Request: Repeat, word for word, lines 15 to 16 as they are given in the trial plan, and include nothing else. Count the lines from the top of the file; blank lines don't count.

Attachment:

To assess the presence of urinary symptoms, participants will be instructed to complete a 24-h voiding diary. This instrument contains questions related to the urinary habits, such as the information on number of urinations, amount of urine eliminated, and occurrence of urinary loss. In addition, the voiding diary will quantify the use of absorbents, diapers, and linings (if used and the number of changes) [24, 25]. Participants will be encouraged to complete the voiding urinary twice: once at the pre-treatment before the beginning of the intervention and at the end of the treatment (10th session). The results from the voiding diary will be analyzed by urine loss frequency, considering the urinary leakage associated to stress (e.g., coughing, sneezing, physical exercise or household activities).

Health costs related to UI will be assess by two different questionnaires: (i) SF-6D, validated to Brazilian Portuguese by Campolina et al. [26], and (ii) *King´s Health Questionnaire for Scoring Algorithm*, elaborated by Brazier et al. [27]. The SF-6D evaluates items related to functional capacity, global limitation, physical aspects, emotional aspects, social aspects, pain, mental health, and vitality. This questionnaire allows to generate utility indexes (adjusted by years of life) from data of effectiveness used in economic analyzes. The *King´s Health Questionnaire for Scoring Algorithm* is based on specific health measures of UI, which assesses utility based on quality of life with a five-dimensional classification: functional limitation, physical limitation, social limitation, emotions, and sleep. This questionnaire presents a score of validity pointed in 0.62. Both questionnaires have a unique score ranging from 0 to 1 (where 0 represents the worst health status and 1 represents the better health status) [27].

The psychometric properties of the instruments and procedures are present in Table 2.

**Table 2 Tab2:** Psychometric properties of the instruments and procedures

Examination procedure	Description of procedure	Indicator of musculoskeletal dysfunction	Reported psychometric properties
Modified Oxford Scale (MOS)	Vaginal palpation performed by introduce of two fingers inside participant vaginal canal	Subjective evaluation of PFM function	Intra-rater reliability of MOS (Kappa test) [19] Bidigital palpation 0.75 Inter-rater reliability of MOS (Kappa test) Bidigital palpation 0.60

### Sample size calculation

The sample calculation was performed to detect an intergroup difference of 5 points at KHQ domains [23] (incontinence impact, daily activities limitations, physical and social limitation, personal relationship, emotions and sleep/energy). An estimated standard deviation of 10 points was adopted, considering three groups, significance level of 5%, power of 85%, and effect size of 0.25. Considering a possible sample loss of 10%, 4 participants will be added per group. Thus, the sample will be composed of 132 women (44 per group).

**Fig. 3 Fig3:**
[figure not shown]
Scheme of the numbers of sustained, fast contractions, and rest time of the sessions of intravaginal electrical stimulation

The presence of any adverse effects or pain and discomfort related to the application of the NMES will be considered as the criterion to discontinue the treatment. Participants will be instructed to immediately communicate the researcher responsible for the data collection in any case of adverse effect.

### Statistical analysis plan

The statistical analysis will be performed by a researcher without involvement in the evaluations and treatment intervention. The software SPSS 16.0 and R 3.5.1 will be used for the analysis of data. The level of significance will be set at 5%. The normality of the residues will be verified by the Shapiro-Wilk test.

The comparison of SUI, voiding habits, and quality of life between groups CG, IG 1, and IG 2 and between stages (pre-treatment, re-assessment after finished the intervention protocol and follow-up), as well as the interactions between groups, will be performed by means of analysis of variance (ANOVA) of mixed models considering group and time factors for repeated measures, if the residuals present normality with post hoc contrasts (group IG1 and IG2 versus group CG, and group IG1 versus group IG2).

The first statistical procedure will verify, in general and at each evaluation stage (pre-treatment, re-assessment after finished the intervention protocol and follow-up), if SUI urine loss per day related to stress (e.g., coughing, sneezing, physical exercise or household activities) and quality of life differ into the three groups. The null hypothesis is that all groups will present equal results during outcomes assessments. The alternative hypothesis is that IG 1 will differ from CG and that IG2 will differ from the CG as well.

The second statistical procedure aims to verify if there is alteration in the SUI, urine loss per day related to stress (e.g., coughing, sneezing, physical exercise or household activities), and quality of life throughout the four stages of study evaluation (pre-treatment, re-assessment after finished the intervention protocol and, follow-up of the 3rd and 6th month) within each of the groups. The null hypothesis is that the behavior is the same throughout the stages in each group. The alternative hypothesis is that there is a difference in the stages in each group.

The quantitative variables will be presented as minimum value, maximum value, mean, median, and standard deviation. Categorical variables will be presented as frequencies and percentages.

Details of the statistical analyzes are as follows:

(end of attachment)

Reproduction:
The comparison of SUI, voiding habits, and quality of life between groups CG, IG 1, and IG 2 and between stages (pre-treatment, re-assessment after finished the intervention protocol and follow-up), as well as the interactions between groups, will be performed by means of analysis of variance (ANOVA) of mixed models considering group and time factors for repeated measures, if the residuals present normality with post hoc contrasts (group IG1 and IG2 versus group CG, and group IG1 versus group IG2).

The first statistical procedure will verify, in general and at each evaluation stage (pre-treatment, re-assessment after finished the intervention protocol and follow-up), if SUI urine loss per day related to stress (e.g., coughing, sneezing, physical exercise or household activities) and quality of life differ into the three groups. The null hypothesis is that all groups will present equal results during outcomes assessments. The alternative hypothesis is that IG 1 will differ from CG and that IG2 will differ from the CG as well.